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Abrams P, Andersson KE, Birder L, Brubaker L, Cardozo L, Chapple C, et al.. Fourth International Consultation on Incontinence Recommendations of the International Scientific Committee: evaluation and treatment of urinary incontinence, pelvic organ prolapse, and fecal incontinence

Neurourology and Urodynamics (Impact Factor: 2.87). 12/2009; 29(1):213-40. DOI: 10.1002/nau.20870
Source: PubMed
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    • "Electrical stimulation for urinary incontinence performed according to the technique proposed by Walsh (2002), in the outpatient department of a teaching hospital in Milan (Italy). All patients were initially treated for urinary incontinence with pelvic floor exercises, according to the European guidelines (Abrams et al., 2010). They performed the exercises under the supervision of a nurse specialist, once a week in the outpatient department, and every day at home. "
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    ABSTRACT: Urinary incontinence is common after radical prostatectomy. Pelvic floor muscle training (PFMT) and functional electrical stimulation (FES) can be used to reduce urine leakage. Some patients have difficulty in performing PFMT, and do not obtain clinically significant results. FES might be helpful to them, but its role is unclear in the literature. To verify if FES can reduce urine leakage in patients who do not benefit from PFMT. To obtain mid-term data regarding the persistence of the results through FES or PFMT, associated with a maintenance programme. Prospective and retrospective study (104 PFMT patients, 34 FES) using 24-h pad-test to quantify leakage. Rehabilitation ended when patients obtained leakage <10 g/day. Rehabilitated patients followed a maintenance PFMT programme and performed a follow-up 24-h pad test after 3 months; 51% (PFMT) and 32% (FES) of patients reached leakage <10 g/day. Overall, 82.3% in the PFMT group and 82.3% in the FES group reduced leakage by at least 50% through rehabilitation. No significant difference existed between the two treatments (p = 0.32). After 3 months, 51 rehabilitated patients out of 56 (PFMT) and 11 out of 11 (FES), respectively, showed persistence of the results. PFMT cannot be replaced by machines, but FES can help those who are unable to execute PFMT to strengthen their sphincter and later learn PFMT. Even those who did not achieve rehabilitation had clinically relevant results in both groups. These methods seem useful for incontinent patients after prostatectomy.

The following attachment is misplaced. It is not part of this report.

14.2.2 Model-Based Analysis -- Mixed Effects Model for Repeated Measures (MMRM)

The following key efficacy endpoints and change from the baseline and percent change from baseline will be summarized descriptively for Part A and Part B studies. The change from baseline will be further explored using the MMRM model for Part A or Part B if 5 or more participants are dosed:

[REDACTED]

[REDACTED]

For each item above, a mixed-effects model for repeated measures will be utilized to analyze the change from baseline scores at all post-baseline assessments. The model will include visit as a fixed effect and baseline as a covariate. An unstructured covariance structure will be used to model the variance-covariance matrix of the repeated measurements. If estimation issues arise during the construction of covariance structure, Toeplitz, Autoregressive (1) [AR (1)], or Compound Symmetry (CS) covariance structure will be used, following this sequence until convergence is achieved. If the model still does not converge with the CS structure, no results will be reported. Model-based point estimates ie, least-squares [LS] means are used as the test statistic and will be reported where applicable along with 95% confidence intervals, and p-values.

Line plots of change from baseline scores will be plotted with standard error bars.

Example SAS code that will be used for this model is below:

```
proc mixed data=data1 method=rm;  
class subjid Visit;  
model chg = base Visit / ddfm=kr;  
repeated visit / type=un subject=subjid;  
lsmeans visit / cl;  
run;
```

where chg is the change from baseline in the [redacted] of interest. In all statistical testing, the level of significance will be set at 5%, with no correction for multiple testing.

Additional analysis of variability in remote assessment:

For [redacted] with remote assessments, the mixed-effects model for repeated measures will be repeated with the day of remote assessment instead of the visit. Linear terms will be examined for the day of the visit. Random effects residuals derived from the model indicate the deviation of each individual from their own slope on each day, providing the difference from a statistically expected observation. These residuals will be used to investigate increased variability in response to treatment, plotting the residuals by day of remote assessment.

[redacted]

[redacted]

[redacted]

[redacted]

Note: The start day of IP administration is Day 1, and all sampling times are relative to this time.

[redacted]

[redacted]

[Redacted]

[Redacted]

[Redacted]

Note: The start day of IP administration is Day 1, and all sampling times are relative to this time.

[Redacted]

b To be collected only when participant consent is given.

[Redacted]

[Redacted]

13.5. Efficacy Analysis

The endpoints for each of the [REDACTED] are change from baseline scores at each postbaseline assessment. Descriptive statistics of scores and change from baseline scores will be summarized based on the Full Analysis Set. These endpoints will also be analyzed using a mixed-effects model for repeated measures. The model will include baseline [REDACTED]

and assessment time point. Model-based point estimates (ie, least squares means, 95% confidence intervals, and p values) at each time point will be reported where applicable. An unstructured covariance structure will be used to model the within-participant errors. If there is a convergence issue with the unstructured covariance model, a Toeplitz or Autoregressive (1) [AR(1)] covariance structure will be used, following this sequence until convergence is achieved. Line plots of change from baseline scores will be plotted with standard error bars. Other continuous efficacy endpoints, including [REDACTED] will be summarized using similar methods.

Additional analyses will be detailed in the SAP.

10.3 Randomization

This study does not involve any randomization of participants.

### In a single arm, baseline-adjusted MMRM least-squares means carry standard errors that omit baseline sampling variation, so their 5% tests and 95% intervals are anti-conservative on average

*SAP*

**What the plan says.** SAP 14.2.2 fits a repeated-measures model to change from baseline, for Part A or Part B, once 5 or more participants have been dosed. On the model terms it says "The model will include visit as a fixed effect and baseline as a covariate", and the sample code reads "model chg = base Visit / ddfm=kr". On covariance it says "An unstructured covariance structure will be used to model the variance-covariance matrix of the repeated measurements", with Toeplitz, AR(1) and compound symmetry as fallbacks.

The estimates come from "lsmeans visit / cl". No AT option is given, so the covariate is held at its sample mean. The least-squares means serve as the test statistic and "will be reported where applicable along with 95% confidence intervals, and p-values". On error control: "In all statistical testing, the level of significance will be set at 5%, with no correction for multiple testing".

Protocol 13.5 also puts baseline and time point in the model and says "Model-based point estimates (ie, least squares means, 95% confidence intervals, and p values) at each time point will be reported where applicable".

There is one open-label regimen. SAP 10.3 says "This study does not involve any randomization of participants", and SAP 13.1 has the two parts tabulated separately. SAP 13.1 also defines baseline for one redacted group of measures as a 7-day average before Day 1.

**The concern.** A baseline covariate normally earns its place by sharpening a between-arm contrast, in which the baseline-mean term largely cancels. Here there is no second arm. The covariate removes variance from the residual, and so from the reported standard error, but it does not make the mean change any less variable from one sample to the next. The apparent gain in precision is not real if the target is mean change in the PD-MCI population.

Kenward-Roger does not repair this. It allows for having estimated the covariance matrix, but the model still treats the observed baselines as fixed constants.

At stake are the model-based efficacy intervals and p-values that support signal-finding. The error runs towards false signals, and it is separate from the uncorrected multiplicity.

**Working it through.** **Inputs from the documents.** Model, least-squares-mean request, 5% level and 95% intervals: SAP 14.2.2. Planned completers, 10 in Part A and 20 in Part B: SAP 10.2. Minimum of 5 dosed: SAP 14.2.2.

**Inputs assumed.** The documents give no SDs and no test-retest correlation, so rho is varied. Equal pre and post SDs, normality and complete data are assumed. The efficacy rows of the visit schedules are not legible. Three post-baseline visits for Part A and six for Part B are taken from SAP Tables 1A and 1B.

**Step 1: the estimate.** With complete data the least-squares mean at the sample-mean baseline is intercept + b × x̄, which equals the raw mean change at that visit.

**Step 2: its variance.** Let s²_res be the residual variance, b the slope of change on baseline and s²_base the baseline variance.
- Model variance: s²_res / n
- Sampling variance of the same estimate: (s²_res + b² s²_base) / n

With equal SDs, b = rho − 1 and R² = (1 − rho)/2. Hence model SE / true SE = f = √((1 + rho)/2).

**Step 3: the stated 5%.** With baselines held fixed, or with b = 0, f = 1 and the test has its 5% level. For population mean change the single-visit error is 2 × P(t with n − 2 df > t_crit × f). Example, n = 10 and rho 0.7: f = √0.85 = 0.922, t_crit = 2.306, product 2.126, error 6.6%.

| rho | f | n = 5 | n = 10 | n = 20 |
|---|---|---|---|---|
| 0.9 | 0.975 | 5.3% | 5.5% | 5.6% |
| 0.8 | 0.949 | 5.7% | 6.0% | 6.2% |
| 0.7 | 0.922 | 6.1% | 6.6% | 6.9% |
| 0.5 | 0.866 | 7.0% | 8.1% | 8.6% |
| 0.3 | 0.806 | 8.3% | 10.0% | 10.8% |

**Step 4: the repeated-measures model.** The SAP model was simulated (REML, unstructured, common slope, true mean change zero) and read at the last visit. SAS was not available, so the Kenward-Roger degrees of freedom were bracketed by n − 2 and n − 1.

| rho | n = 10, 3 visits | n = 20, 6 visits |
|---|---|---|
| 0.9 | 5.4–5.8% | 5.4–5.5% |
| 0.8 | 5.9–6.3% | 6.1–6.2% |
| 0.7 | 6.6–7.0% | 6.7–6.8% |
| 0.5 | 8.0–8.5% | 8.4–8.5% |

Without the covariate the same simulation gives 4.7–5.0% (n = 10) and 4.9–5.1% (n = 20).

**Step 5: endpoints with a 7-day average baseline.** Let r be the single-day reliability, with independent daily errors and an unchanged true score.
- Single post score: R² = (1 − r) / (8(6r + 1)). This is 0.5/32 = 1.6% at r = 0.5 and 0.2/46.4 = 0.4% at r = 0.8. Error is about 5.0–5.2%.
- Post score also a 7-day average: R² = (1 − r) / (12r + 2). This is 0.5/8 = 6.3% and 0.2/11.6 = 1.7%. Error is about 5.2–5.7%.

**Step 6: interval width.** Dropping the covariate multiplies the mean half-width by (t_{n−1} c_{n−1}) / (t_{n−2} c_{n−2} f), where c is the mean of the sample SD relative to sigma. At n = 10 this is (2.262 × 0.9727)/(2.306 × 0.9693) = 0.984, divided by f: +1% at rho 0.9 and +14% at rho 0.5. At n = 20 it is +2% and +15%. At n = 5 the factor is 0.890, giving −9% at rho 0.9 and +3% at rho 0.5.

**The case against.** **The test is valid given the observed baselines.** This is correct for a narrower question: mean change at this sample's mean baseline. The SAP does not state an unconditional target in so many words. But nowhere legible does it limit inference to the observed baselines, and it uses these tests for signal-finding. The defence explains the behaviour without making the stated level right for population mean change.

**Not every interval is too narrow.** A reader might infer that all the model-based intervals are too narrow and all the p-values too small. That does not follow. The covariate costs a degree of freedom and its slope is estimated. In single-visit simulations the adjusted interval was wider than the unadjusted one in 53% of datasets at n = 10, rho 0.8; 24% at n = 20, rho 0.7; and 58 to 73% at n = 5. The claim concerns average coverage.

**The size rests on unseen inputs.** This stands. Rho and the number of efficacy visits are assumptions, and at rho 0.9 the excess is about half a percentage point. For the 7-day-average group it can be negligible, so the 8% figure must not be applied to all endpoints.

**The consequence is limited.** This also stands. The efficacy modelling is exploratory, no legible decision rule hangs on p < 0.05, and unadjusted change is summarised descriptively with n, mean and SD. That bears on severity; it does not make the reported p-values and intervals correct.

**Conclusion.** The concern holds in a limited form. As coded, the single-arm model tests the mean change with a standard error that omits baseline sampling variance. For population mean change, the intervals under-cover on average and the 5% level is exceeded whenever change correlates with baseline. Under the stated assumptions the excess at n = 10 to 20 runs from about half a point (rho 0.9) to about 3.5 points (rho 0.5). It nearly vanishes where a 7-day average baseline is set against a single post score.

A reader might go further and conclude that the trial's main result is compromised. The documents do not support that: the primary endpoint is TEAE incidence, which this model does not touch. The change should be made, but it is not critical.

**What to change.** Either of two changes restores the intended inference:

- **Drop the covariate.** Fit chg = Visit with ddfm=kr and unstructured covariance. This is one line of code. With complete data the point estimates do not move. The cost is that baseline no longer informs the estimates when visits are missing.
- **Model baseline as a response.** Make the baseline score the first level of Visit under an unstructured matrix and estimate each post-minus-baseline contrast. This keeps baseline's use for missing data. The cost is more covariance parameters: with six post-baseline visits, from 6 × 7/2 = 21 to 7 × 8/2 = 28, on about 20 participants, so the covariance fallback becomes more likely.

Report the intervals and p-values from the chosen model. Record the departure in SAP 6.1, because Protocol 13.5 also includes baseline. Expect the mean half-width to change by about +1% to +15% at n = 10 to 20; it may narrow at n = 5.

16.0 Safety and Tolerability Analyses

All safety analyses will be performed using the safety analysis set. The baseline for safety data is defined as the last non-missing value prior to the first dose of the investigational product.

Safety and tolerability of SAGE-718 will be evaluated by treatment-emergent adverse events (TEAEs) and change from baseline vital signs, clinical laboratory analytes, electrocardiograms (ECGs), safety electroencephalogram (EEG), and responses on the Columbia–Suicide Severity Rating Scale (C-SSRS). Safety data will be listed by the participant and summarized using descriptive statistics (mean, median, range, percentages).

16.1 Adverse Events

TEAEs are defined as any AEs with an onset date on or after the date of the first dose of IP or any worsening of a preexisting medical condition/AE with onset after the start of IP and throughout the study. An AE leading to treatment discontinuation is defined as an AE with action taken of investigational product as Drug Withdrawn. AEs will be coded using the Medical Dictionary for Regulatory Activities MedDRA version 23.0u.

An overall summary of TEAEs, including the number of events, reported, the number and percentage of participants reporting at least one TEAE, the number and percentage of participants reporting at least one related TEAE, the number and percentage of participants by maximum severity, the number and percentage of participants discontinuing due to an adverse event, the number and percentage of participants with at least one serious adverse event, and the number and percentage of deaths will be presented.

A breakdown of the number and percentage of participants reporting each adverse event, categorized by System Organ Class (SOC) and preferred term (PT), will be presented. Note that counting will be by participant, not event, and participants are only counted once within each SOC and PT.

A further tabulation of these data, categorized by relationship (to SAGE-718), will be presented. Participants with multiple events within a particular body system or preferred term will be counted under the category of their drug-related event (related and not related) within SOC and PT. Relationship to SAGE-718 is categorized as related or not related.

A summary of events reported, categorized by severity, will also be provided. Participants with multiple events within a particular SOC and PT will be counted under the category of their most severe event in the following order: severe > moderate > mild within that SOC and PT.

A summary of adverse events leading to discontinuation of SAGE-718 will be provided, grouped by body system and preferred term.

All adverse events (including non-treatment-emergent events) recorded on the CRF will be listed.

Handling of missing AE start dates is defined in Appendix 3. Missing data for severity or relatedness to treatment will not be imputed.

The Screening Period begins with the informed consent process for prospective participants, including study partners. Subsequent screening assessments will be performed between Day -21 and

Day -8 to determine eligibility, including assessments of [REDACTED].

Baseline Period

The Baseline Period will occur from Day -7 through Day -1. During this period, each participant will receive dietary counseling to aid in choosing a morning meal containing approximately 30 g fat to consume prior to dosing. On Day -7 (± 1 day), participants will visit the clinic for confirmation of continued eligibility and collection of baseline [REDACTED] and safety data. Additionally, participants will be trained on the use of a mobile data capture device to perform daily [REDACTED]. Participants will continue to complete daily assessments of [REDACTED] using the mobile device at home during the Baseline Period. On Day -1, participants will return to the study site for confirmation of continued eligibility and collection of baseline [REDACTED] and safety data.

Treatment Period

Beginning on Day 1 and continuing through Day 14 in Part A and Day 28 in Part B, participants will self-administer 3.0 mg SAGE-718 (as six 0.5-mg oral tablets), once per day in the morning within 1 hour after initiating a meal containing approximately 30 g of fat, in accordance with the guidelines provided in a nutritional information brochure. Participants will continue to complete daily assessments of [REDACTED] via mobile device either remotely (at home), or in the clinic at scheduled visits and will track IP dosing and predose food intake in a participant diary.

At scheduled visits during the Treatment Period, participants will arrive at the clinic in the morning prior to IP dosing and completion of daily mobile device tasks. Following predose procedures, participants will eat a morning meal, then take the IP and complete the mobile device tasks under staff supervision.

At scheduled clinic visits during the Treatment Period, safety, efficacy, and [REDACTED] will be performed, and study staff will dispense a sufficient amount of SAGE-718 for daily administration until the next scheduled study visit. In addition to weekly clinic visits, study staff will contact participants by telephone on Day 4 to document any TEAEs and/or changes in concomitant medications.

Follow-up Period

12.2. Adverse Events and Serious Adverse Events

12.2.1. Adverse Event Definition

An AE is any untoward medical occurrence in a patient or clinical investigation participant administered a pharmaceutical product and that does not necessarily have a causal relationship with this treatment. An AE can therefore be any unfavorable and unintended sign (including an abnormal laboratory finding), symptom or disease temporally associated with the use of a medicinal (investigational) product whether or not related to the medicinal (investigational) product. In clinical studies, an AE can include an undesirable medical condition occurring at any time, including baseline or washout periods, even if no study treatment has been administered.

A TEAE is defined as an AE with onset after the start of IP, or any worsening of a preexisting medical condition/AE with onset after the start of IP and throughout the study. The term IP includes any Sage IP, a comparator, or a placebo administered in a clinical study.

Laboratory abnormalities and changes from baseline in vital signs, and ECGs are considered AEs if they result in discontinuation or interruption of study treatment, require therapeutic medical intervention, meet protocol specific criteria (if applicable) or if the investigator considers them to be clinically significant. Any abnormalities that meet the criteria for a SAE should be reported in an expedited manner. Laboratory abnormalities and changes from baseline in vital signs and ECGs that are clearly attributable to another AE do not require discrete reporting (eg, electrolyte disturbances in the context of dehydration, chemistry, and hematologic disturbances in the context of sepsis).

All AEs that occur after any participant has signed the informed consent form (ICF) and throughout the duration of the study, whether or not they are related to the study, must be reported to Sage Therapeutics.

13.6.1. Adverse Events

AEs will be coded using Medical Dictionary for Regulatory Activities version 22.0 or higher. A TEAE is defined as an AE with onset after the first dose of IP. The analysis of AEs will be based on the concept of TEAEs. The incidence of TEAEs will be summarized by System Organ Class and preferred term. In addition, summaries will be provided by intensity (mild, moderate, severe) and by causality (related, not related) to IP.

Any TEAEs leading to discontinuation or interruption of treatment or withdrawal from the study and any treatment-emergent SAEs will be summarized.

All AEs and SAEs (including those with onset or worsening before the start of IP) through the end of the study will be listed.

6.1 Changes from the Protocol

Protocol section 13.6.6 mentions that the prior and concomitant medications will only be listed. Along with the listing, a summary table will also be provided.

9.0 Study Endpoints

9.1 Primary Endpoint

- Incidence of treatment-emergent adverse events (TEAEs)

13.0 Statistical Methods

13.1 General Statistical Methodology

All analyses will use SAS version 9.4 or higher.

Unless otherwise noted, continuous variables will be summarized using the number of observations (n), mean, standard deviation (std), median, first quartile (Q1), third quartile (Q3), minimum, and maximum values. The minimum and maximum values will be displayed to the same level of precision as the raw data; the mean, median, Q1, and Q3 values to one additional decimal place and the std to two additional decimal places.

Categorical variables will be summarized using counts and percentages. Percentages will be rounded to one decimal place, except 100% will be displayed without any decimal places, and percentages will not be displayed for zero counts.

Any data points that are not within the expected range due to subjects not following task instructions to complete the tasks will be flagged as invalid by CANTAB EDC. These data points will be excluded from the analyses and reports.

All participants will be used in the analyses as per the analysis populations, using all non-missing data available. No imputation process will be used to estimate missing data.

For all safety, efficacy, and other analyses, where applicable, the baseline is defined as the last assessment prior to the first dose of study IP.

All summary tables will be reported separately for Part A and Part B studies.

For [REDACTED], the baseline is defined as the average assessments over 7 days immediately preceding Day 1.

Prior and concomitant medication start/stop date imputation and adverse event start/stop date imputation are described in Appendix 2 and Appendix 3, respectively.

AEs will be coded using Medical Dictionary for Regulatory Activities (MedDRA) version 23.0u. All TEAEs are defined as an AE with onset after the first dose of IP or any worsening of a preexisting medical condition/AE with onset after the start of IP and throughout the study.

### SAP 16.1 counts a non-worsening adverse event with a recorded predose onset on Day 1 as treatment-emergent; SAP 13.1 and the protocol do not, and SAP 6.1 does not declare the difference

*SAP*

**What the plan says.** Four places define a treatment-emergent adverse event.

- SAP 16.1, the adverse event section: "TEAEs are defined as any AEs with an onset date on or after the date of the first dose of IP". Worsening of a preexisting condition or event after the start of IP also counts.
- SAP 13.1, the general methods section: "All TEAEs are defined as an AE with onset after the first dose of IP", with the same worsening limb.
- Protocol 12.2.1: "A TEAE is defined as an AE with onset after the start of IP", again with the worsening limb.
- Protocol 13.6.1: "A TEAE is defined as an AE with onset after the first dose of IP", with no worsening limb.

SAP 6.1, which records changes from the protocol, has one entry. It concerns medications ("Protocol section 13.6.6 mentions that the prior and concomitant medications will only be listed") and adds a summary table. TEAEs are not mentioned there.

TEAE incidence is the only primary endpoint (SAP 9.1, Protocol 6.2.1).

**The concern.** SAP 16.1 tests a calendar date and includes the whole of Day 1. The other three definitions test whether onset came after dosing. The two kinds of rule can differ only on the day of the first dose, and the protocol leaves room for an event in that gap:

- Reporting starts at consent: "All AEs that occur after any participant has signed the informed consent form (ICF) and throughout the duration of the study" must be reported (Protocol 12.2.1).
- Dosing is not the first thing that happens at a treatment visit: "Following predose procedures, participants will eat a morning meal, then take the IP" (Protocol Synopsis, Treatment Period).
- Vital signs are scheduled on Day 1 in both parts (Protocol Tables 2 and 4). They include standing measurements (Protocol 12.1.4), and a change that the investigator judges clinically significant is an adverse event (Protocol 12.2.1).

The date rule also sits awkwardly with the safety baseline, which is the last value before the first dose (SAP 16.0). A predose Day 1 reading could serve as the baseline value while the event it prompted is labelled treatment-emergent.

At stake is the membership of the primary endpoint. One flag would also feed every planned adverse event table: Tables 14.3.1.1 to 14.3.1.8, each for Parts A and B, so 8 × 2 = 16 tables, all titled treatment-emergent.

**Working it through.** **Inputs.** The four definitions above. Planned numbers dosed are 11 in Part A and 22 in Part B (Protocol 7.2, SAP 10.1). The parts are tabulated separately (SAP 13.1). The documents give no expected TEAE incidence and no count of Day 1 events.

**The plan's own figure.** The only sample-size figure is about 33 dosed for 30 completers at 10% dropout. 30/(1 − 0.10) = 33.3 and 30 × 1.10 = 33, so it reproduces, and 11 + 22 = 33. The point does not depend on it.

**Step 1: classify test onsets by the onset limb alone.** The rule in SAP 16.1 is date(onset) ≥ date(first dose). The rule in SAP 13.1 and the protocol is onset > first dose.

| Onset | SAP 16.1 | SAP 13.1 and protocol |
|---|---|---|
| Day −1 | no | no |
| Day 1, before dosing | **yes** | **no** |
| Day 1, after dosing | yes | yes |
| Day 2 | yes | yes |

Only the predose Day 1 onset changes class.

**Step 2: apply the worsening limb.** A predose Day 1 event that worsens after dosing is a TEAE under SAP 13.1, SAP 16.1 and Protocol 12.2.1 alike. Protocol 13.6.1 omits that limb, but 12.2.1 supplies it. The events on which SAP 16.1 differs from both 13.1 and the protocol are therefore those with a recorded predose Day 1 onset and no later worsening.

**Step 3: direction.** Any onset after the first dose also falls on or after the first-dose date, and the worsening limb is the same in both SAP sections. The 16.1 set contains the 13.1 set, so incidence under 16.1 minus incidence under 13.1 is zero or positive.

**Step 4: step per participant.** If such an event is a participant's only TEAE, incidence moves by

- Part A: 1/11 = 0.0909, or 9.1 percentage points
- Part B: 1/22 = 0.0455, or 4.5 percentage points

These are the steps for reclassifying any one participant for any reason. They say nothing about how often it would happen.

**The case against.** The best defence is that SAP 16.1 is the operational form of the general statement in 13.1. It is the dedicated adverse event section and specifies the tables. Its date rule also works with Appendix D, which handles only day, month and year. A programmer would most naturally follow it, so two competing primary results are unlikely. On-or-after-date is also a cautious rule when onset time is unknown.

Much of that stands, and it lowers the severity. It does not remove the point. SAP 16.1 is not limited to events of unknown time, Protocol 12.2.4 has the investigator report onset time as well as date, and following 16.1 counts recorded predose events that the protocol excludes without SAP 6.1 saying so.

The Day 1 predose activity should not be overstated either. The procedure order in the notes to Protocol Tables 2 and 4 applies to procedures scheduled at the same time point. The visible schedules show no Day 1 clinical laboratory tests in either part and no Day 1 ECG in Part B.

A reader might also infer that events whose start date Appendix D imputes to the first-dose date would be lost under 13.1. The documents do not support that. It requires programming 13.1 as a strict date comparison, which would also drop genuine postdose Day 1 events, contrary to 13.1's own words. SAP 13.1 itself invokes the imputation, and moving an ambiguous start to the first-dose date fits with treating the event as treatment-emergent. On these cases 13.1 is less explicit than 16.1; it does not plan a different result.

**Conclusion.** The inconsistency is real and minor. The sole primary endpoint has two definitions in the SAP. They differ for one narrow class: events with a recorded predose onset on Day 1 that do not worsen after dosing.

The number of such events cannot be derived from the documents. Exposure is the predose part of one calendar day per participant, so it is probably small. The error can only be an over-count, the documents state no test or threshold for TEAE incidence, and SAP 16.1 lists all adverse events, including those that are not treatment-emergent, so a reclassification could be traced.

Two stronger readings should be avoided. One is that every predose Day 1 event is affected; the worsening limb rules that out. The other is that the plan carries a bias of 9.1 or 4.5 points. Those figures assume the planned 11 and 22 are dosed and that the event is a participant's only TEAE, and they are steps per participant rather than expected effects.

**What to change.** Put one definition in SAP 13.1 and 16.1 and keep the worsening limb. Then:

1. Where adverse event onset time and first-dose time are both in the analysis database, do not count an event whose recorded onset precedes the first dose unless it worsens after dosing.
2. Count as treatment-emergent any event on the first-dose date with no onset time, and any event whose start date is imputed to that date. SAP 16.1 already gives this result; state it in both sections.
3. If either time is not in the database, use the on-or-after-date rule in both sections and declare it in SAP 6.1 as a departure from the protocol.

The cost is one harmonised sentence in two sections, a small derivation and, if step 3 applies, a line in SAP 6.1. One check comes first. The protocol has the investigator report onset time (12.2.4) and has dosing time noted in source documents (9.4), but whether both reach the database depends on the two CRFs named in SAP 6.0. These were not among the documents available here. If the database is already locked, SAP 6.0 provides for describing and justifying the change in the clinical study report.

Full-text · Article · Feb 2015 · International Journal of Urological Nursing
    • "We recruited a sample of consecutive patients with stress UI after RRP, performed for prostate-limited cancer. The type of incontinence was determined according to the definitions provided by the International Continence Society, thus considering stress UI as 'the complaint of involuntary leakage on effort or exertion, or on sneezing or coughing' (Abrams et al., 2010). We excluded patients undergoing adjuvant radiotherapy during the PFMT programme, or who required additional rehabilitation treatments (e.g. "
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    ABSTRACT: Urinary incontinence (UI) is a common complication of prostatectomy. International guidelines suggest using pelvic floor muscle training (PFMT) as a first-line intervention (grade A) to help patients reduce the involuntary urine leakages. In the literature it is hard to find a complete exercise scheme, with full details (e.g. body position during PFMT, how to avoid antagonist synergies), information on how to make exercises progressively more difficult, and data showing the efficacy of the whole programme. This study presents a complete PFMT programme, with full details and outcomes. A scheme of five progressive exercises was built, each with precise characteristics and times. Totally 131 patients with stress UI after radical retropubic prostatectomy were enrolled and followed a written scheme of PFMT with the five exercises. Leakages were quantified using the 24-h pad test. Rehabilitation ended when patients had leakages less than 10 g/d. Nine patients could not achieve results and decided to exit the programme after a median of five sessions (InterQuartile Range, IQR = [4;7]). Out of the 122 patients, 90 patients who followed the full programme achieved the rehabilitation (70.3%); they had median leakages of 150 g, IQR = [90;300]. Those who did not reach the result had higher leakages [540 g/d, IQR = (300;840)] but obtained clinically significant reduction and reached a median of 90 g/d, IQR = [90;157] after comparable rehabilitation times (median of 6 or 7 sessions, corresponding to 8 or 10 weeks, for rehabilitated and non-rehabilitated patients, respectively). Future studies will investigate the long-term results of this programme.